The Volcker Rule – A further step to ensuring financial stability

By Netaniel (Nathan) Segal – Financial Solutions Expert

The Volcker Rule was the government’s response to the reckless actions of banks, taking speculative investments using customer’s deposits, leading to the 2008 financial collapse.  Under the regulation, banks can not use accounts for short-term proprietary trading of derivatives securities and commodity futures in addition to options on all of these investments.  

The Rule, which began in 2014, is part of section 619 of the Dodd-Frank Act, with the intention of global control of the market by reducing risk.  Global control is the influence of the economy and system via political measures affecting the demand side of the market and is intended to do more than set an economic activity framework while not contradicting market principles.  The fundamental belief behind the Volker Rule is that speculative trading does not benefit a bank’s customers and, therefore, should be banned.

The Rule’s definition of security was clarified in 2019, and the FDIC amended the Rule in 2020, loosening its restrictions and allowing banks to make larger investments in venture capital funds.  Additionally, the loosening changed capital requirements for derivative trades between the same firm’s units, which would prevent a bank from getting wiped out from bad derivative bets.  This change frees up billions for the financial industry but puts it at higher risk.  

Under the Rule, banks can underwrite, market make, hedge, trade government securities, insure, and offer both hedge and private equity funds while acting as agents, brokers, or custodians.  These services can be provided to customers to generate profits, but not if a risk assessment finds a conflict of interest that exposes the bank to high-risk trading strategies or assets, or if the actions could cause bank instability or financial system instability.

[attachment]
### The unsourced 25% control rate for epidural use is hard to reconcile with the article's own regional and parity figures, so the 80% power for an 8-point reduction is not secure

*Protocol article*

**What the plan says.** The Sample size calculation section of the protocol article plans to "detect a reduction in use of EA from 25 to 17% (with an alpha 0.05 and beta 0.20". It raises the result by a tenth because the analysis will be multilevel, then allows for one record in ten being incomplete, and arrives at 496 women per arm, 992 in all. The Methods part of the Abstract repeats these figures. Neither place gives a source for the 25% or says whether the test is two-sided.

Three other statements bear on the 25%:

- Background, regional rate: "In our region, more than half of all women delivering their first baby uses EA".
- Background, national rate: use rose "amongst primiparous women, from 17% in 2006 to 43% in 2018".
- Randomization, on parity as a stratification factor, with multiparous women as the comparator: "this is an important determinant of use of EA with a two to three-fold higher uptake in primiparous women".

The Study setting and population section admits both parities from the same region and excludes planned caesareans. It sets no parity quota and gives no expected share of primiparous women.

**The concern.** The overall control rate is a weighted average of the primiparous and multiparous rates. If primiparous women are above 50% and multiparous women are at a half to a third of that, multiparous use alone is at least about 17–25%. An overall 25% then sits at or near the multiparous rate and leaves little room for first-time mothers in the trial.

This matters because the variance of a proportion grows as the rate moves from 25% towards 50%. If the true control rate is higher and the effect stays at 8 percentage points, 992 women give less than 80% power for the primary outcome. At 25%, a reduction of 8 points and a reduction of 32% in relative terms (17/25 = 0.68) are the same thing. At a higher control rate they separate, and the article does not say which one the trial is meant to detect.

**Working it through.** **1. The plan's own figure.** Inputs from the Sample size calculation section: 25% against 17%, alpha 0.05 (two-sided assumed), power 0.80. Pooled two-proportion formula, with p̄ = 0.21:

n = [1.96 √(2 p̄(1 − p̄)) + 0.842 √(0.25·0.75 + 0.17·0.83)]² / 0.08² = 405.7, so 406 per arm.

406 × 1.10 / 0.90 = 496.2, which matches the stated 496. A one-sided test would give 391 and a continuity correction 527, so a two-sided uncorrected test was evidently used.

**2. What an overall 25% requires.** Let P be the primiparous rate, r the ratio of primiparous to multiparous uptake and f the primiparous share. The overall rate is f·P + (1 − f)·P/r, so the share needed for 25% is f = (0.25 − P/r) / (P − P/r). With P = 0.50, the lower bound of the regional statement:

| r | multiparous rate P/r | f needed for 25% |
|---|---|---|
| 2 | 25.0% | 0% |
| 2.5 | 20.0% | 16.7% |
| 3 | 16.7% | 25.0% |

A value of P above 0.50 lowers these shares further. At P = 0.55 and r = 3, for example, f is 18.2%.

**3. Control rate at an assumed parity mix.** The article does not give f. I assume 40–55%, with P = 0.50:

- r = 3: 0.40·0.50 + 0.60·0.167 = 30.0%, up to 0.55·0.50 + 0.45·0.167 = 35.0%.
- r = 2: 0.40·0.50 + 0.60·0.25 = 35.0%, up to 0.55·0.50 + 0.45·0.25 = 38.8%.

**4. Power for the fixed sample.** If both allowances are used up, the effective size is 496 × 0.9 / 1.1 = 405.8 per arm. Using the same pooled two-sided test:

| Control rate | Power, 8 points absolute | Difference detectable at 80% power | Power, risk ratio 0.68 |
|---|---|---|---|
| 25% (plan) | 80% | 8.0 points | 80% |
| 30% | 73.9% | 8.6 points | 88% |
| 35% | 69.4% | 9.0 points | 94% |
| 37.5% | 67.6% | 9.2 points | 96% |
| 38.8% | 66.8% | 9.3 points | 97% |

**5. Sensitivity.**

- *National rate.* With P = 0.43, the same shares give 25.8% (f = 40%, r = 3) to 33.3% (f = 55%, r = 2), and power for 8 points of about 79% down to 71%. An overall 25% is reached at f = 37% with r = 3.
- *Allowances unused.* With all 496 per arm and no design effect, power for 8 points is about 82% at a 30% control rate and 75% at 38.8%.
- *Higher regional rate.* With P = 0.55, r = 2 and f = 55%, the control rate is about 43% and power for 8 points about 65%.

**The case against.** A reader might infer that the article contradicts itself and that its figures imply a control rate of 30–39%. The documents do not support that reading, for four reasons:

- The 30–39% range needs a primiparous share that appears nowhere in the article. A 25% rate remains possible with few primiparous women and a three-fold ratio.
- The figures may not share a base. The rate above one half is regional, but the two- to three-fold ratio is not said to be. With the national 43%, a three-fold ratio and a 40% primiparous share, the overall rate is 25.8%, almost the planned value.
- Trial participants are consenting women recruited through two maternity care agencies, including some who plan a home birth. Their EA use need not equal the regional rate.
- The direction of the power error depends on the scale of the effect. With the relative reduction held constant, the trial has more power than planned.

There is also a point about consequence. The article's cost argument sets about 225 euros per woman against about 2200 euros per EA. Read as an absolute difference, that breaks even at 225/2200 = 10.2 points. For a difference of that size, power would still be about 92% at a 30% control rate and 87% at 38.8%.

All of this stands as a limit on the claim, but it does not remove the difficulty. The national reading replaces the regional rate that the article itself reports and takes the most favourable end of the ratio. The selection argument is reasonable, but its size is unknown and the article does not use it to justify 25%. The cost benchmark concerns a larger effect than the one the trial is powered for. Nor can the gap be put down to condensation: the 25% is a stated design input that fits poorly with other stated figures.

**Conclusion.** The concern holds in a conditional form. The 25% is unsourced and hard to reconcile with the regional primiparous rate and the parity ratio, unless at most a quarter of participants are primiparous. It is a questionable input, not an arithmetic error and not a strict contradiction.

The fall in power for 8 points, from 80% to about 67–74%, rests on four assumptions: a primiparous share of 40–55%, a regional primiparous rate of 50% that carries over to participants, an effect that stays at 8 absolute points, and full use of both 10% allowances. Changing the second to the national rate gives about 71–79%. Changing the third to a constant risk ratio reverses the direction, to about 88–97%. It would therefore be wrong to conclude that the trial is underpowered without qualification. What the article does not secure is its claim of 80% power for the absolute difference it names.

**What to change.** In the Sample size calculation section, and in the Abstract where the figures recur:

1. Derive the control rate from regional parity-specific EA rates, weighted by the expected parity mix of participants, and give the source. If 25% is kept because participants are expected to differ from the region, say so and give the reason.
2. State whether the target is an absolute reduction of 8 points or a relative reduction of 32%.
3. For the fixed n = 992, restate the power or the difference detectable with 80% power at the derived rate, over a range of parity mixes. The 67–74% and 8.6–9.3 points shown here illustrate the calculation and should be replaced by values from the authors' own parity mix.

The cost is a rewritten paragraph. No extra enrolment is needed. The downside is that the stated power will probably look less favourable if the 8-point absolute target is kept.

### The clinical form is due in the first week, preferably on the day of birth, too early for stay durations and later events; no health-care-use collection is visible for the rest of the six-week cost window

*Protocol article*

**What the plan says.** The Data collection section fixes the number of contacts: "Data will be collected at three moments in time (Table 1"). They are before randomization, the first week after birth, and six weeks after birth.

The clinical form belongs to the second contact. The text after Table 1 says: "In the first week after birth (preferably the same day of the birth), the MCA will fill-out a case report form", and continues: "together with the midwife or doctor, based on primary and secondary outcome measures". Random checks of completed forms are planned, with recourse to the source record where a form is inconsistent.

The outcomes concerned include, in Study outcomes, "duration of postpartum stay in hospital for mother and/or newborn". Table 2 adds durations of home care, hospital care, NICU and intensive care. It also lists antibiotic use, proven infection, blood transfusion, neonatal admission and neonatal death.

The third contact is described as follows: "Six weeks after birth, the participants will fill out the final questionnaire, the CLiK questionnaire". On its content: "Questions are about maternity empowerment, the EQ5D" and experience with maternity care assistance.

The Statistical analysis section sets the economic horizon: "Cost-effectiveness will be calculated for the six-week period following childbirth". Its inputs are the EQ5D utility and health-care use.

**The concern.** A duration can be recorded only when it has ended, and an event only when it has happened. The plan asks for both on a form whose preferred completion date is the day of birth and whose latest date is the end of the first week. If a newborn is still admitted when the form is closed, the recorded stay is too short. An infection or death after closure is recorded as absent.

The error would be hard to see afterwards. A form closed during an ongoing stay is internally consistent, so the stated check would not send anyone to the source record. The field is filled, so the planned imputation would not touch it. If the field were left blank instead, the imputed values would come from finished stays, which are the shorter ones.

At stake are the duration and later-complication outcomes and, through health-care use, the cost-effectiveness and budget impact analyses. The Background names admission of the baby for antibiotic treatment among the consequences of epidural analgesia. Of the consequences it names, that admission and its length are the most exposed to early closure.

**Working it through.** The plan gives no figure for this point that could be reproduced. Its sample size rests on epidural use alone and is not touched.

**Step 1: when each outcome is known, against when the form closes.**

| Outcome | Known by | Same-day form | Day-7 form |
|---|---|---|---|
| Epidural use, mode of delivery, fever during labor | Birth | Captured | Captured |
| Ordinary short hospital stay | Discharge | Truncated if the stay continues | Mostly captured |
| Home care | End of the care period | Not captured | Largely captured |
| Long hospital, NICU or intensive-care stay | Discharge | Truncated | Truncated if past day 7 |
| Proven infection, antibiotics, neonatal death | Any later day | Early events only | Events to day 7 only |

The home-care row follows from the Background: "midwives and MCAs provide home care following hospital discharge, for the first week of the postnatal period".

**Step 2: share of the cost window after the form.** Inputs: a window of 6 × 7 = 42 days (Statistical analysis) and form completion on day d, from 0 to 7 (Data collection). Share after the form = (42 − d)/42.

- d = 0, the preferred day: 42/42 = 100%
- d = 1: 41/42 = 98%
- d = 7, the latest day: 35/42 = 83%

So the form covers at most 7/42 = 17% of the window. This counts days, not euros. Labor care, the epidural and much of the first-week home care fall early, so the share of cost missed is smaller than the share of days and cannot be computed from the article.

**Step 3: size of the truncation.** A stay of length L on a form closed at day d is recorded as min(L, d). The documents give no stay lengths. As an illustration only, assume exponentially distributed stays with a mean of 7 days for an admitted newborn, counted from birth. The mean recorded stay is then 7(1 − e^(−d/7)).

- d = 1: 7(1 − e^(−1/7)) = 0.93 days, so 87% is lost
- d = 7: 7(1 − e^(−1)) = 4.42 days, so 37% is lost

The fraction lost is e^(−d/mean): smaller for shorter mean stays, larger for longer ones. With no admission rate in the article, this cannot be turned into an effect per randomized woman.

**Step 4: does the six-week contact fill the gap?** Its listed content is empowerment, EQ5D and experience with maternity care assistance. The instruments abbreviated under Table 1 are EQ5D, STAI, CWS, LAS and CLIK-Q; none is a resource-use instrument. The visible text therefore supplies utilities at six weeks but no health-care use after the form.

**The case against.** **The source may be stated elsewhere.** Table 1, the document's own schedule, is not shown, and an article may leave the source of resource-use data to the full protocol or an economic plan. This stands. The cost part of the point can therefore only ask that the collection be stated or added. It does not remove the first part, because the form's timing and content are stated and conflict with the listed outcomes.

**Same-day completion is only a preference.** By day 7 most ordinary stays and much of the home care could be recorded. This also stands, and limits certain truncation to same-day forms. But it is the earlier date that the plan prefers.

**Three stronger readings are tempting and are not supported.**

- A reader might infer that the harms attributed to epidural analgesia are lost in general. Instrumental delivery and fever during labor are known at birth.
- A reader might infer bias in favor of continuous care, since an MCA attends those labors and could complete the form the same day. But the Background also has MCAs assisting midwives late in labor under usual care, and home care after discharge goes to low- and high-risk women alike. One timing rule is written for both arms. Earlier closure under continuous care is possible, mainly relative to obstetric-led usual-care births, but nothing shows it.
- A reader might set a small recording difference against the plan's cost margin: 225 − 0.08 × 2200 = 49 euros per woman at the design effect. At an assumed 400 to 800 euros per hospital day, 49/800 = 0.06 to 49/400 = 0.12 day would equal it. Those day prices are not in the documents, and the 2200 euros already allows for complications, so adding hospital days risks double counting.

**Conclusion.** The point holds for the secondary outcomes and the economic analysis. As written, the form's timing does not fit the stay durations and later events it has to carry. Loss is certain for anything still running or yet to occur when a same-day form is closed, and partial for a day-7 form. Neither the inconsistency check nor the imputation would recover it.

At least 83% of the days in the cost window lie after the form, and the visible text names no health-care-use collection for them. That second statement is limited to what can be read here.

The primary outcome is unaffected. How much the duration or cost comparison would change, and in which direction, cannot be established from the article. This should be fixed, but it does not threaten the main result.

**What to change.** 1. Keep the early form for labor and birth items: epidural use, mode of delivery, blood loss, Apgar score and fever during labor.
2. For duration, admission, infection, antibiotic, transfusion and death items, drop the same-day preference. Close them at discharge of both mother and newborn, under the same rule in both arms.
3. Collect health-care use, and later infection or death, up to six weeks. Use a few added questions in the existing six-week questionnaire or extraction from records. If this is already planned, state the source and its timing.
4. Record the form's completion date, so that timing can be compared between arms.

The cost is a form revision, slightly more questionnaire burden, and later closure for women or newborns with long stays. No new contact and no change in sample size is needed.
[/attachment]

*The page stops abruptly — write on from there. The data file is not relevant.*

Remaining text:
The Rule’s reporting requirements depend on the size of the bank, with larger banks requiring implementation of internal audit rule compliance programs.  These internal audit programs have independent analysis and testing.  Smaller entities have fewer reporting and compliance requirements.  

To satisfy the Rule’s requirements, banks have adopted operating models of testing using internal audits, compliance teams, and engaging external consultants.  One critical aspect of these models is risk assessment, as all regulated firms must adequately address, understand and articulate market abuse risks to their businesses.  The “market abuse risk assessment” is the go-to document for regulators, and to fail such an assessment indicates an undermined control framework.  The risk assessment shapes the selected policies, procedures, and controls implemented, including the surveillance approaches.  Most institutions will have an automated surveillance system to ensure compliance with the Volcker Rule.  

While the Rule does protect the bank’s customers, there is pushback by the financial industry that says the Rule…:

  • …never had a cost-benefit analysis done and that the associated costs outweigh the benefits.
  • …reduces a bank’s liquidity by reducing a bank’s market-making activities.
  • …has difficulty in speculative bet enforcement.


While there is pushback against the Rule, the intention is solid.  The economy should be safer by preventing speculative trading that could cause an institution or the system to fail.  Banks assess a potential borrower’s creditworthiness to avoid default; the Volker rule is intended to have the same caution in defining a bank’s practices.

About The Author

Netaniel (Nathan) Segal


Mr Segal is a highly experienced Financial Expert. He performed variety of roles as a lead consultant in different aspects of the financial industry – Accounting, Retail Banking, Wealth Management application, Risk Management and financial crime solutions.

His Expirence inclueded leading Capital Market projects for major clients in Wall Streets including building data warehouse for fixed income, investment back office, and middle office development for large investment international brokerage banks.